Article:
Last week we talked about Indexes and what it means when you hear on the news that the market is up, or the market is down. In Canada when they’re talking about the market, they’re usually talking about the S&P/TSX Composite. If this isn’t making sense to you, be sure to review our post on What is an Index? before proceeding.
Now that you know what an Index is, let’s talk about how you invest in them using Index funds. An Index fund is a type of mutual fund or exchange traded fund whose attributes and performance mirrors an Index. The first Index fund was created in 1975 by John Bogle. His fund attempted to mirror the S&P 500 Index.
Two major differences between an Index fund and a regular mutual fund are lower costs and how they are managed. Index Funds typically have lower management fees because they are not actively managed funds. Since an Index fund mirrors an Index the securities are already chosen, so a manager does not need to pick and choose to try and select securities to beat the market. An Index fund doesn’t try to beat the market, instead it tries to follow the market. It is typical for an Index Fund to have an expense ratio less than one per cent, while most mutual funds have expense ratios of higher than one per cent.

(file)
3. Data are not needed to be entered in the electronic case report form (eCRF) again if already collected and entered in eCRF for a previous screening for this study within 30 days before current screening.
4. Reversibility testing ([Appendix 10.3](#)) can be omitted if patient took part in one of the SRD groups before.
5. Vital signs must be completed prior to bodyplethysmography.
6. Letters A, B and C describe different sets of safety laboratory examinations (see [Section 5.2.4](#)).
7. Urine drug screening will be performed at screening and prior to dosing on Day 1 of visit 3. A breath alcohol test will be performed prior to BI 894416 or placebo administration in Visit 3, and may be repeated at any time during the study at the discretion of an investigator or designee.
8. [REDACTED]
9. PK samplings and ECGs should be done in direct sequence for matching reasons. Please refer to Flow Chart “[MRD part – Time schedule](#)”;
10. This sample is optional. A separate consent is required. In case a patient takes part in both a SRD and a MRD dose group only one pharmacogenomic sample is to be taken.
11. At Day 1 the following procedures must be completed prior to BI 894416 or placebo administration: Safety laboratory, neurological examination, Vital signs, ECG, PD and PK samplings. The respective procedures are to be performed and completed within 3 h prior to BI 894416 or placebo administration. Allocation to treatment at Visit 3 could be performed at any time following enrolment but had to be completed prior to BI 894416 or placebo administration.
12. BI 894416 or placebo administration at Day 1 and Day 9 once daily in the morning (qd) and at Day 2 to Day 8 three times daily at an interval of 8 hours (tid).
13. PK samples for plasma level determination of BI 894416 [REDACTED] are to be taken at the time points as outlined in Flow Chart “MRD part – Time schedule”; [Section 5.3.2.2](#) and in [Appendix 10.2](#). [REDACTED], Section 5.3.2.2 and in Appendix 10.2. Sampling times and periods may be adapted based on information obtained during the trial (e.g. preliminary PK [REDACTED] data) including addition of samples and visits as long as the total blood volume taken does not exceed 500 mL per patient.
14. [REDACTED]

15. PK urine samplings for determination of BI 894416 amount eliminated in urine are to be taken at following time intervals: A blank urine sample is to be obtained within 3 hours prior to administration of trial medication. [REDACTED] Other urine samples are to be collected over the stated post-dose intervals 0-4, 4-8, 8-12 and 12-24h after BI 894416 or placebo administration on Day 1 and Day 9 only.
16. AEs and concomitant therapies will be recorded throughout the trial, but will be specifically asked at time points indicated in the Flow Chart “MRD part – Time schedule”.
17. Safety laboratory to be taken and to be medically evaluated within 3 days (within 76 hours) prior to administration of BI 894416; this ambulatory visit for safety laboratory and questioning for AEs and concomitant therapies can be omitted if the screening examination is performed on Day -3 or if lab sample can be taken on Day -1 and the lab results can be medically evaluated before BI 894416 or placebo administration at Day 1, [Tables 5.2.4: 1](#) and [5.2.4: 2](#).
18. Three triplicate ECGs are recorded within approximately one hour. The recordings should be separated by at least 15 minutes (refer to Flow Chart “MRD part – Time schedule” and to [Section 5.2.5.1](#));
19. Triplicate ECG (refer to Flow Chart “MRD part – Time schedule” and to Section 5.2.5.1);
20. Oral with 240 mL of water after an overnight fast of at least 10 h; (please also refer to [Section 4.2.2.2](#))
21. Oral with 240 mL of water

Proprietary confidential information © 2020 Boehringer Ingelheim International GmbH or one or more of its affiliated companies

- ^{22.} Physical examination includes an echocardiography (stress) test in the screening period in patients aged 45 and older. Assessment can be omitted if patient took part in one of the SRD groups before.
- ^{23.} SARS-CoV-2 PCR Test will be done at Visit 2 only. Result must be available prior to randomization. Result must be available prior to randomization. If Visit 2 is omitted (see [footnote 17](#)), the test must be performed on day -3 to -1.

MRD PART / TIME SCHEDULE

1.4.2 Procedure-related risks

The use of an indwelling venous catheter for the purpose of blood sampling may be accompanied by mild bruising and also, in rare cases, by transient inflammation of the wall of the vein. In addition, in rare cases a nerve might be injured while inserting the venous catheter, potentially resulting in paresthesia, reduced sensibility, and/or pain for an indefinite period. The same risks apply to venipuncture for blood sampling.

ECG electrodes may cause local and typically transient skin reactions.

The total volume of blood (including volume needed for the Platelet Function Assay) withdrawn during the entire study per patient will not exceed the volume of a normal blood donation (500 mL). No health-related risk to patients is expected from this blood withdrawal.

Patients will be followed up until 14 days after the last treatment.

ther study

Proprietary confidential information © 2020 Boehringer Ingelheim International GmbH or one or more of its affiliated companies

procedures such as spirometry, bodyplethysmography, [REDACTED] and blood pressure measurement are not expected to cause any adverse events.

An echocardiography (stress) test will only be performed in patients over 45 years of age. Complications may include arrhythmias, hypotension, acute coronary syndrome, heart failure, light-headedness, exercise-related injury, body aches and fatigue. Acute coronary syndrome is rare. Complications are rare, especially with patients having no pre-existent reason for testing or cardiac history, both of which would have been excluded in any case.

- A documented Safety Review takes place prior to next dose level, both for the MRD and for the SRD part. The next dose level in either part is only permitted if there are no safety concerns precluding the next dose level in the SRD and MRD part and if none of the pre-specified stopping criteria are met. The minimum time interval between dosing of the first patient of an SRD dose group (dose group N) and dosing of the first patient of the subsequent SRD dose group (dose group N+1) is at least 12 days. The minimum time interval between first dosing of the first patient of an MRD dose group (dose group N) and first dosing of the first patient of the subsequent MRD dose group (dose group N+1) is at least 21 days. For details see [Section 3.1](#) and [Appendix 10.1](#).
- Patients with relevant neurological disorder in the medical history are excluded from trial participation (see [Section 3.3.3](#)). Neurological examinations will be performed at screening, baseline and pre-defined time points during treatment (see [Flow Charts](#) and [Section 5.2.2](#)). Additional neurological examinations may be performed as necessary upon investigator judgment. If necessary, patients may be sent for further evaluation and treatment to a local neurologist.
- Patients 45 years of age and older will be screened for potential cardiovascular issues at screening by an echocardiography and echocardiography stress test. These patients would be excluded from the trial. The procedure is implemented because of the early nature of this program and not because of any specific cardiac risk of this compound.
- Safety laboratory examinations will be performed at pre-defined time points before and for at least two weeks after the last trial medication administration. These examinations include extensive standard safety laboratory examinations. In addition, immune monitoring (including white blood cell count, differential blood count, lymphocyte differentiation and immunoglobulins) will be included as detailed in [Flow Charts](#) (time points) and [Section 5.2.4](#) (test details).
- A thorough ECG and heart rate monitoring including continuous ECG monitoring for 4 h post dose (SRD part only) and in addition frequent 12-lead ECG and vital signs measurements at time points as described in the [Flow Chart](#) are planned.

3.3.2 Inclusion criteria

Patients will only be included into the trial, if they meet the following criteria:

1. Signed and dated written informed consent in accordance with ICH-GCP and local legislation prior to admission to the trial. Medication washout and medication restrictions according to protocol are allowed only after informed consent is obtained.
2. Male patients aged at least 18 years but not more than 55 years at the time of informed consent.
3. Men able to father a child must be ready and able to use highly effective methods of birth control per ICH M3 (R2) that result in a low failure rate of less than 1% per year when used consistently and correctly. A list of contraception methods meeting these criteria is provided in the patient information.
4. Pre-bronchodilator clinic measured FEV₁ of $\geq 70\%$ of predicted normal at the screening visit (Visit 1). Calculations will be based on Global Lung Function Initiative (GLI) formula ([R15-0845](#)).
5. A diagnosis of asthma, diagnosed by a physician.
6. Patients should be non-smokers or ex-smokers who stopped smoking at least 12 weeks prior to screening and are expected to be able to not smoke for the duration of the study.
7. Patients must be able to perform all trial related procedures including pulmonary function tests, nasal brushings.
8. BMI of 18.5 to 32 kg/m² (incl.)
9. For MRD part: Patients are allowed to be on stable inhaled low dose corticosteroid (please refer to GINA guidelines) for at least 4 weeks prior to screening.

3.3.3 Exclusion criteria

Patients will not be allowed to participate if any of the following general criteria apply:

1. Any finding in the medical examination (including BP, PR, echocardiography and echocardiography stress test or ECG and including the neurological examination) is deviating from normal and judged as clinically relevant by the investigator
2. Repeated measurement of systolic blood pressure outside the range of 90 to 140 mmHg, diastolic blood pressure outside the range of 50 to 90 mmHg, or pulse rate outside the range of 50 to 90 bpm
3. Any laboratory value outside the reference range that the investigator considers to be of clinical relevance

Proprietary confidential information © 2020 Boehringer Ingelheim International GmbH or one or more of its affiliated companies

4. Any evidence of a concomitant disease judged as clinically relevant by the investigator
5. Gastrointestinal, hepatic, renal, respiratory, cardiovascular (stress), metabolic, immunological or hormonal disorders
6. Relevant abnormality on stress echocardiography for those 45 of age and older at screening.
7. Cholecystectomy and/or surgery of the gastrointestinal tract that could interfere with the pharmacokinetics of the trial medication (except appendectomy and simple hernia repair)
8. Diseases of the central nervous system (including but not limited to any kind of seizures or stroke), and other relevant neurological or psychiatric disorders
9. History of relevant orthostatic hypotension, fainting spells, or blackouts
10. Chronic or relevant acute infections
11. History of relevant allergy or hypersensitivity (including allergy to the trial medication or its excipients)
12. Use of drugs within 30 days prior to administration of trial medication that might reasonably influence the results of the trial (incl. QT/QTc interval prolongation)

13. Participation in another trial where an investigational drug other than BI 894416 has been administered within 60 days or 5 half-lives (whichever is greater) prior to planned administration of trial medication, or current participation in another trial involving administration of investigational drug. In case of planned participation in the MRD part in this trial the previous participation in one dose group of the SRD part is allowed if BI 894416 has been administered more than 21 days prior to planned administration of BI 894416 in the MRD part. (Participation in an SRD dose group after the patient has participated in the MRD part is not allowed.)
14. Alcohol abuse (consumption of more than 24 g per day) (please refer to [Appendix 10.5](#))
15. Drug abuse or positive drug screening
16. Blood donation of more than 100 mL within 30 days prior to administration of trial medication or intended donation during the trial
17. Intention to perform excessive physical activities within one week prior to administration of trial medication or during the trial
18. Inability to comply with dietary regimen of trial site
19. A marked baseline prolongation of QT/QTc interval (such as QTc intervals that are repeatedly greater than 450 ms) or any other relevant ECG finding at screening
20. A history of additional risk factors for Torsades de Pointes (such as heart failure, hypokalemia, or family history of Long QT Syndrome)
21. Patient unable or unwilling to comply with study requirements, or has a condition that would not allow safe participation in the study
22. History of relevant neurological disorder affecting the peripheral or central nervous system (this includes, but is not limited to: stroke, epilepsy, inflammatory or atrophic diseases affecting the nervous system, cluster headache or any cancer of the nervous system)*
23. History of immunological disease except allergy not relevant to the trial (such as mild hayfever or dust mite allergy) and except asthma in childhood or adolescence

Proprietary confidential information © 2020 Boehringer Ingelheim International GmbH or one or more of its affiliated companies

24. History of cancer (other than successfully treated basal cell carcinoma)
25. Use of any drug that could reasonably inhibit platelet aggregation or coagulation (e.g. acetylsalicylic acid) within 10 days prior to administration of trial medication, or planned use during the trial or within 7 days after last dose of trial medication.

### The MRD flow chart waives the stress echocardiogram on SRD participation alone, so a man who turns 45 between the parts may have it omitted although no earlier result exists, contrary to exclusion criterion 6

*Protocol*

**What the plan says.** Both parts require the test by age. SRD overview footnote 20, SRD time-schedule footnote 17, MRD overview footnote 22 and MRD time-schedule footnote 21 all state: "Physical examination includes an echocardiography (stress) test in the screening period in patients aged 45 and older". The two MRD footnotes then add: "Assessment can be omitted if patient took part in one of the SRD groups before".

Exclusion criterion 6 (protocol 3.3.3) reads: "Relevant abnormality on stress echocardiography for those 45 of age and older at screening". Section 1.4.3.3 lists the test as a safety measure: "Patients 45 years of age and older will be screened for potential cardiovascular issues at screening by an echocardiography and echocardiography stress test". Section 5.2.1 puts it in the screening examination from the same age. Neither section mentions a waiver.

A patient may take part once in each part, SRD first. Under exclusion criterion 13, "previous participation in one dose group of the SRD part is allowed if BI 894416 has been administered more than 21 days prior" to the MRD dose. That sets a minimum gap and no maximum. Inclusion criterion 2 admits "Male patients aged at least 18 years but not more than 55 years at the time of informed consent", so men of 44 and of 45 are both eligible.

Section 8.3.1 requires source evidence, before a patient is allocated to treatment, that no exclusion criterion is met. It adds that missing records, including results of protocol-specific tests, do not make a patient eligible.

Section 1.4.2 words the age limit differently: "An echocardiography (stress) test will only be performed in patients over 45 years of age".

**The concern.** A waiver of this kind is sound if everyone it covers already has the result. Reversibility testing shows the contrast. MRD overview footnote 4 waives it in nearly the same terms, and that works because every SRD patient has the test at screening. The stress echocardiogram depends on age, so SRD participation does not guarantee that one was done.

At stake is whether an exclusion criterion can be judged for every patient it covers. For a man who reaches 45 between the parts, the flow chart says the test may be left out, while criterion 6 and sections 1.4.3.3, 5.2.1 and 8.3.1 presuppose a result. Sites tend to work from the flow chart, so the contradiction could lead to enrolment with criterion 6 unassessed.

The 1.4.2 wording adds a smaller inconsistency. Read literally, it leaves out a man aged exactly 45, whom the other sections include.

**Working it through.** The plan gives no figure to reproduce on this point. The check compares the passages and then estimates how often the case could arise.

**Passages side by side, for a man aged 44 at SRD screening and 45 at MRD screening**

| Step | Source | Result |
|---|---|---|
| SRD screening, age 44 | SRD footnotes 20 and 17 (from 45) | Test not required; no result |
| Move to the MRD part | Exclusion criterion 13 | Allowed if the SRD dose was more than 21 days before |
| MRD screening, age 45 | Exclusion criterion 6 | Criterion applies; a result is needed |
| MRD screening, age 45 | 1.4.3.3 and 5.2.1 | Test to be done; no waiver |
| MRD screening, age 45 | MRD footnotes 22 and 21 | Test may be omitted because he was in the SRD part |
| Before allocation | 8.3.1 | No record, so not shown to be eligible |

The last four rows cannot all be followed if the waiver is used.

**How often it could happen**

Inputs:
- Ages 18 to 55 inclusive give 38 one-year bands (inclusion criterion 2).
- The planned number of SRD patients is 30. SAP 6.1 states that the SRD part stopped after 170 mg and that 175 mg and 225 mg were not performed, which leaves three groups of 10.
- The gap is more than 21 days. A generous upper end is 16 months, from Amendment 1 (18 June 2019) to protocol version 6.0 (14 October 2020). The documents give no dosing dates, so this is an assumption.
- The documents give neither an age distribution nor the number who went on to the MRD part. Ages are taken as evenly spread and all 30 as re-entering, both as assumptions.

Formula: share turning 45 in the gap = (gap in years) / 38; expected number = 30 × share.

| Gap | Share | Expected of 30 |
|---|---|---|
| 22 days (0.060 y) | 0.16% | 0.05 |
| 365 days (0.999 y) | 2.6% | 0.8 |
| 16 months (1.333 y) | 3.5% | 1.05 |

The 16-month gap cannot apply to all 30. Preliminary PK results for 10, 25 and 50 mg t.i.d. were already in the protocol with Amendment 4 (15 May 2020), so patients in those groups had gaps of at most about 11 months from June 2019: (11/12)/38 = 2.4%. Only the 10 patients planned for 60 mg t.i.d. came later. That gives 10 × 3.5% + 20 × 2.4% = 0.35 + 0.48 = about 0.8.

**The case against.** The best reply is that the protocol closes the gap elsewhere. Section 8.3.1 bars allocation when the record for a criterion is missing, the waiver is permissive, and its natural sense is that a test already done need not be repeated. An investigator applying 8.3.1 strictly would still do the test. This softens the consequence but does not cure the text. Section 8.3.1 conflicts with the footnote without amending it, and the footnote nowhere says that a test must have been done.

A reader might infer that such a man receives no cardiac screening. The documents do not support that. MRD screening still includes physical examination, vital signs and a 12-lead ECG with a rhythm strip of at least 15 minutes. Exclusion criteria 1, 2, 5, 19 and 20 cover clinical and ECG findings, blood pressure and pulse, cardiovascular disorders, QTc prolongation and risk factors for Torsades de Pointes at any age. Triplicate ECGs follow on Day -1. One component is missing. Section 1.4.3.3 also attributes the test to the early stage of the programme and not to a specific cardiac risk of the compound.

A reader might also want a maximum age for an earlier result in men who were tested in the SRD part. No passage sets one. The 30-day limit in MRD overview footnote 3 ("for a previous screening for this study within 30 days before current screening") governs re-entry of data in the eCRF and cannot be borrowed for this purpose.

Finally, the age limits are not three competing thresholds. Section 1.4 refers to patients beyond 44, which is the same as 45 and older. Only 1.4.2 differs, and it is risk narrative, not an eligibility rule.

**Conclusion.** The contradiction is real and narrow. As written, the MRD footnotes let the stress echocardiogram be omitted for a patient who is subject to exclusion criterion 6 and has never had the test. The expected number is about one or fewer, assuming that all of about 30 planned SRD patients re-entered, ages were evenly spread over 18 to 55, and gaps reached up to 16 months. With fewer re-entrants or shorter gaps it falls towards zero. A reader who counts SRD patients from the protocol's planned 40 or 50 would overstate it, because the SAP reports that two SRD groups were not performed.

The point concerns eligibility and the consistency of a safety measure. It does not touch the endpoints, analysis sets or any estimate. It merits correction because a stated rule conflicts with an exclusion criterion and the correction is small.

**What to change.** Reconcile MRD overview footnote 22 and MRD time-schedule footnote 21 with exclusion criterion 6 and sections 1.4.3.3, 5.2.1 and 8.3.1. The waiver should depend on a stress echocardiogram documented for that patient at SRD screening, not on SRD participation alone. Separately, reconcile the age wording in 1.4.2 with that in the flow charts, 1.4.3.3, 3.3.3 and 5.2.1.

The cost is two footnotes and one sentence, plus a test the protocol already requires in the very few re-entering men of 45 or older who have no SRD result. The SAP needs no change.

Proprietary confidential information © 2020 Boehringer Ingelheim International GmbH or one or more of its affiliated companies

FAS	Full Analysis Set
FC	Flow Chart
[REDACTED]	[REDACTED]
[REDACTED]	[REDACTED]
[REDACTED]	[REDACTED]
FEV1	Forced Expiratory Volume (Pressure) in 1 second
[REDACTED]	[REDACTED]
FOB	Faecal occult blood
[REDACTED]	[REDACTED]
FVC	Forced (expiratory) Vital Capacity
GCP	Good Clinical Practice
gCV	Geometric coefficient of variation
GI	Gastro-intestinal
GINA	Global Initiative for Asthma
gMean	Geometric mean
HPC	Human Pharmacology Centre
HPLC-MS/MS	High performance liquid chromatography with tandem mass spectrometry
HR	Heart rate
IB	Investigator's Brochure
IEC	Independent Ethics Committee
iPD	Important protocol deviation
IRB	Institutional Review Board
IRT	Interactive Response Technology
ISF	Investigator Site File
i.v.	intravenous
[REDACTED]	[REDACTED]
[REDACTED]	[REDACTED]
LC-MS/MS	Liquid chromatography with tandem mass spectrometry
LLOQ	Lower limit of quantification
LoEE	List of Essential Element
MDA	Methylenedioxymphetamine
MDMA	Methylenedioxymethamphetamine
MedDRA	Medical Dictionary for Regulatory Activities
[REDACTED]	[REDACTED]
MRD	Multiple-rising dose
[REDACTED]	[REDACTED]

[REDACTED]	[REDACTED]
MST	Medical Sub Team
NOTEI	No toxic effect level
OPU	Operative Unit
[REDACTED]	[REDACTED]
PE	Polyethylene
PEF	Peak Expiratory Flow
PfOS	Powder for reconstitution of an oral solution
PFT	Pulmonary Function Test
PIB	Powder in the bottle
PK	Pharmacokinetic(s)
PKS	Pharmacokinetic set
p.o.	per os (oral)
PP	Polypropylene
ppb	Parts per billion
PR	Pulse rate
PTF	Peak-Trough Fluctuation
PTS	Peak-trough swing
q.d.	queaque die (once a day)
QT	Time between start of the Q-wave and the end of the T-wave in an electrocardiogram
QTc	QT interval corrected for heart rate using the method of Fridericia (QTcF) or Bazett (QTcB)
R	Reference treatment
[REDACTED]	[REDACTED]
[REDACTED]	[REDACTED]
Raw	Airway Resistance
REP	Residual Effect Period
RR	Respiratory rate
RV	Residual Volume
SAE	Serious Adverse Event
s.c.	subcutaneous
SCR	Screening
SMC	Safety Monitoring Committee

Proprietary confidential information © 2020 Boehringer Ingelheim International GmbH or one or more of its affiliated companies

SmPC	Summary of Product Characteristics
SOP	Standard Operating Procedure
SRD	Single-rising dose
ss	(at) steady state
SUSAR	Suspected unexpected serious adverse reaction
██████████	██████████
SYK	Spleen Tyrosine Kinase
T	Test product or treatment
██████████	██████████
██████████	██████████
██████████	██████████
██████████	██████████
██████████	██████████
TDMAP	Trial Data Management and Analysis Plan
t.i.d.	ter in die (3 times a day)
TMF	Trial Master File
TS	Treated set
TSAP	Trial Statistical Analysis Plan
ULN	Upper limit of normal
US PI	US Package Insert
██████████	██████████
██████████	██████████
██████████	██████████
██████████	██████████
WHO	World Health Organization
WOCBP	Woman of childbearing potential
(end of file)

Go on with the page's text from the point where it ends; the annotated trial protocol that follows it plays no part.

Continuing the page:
As with all investments, Index funds still come with risk and are not guaranteed to make or return money. Remember, an Index fund’s value is tied to the performance of the Index it is mirroring. So, if the market goes down your Index fund will also go down, losing value. However, if the market goes up your Index fund will keep pace and subsequently rise in value.
Because of this connection to market volatility Index funds are considered to be long-term investments, which allow investors to ride out the good and bad turns of the market over time.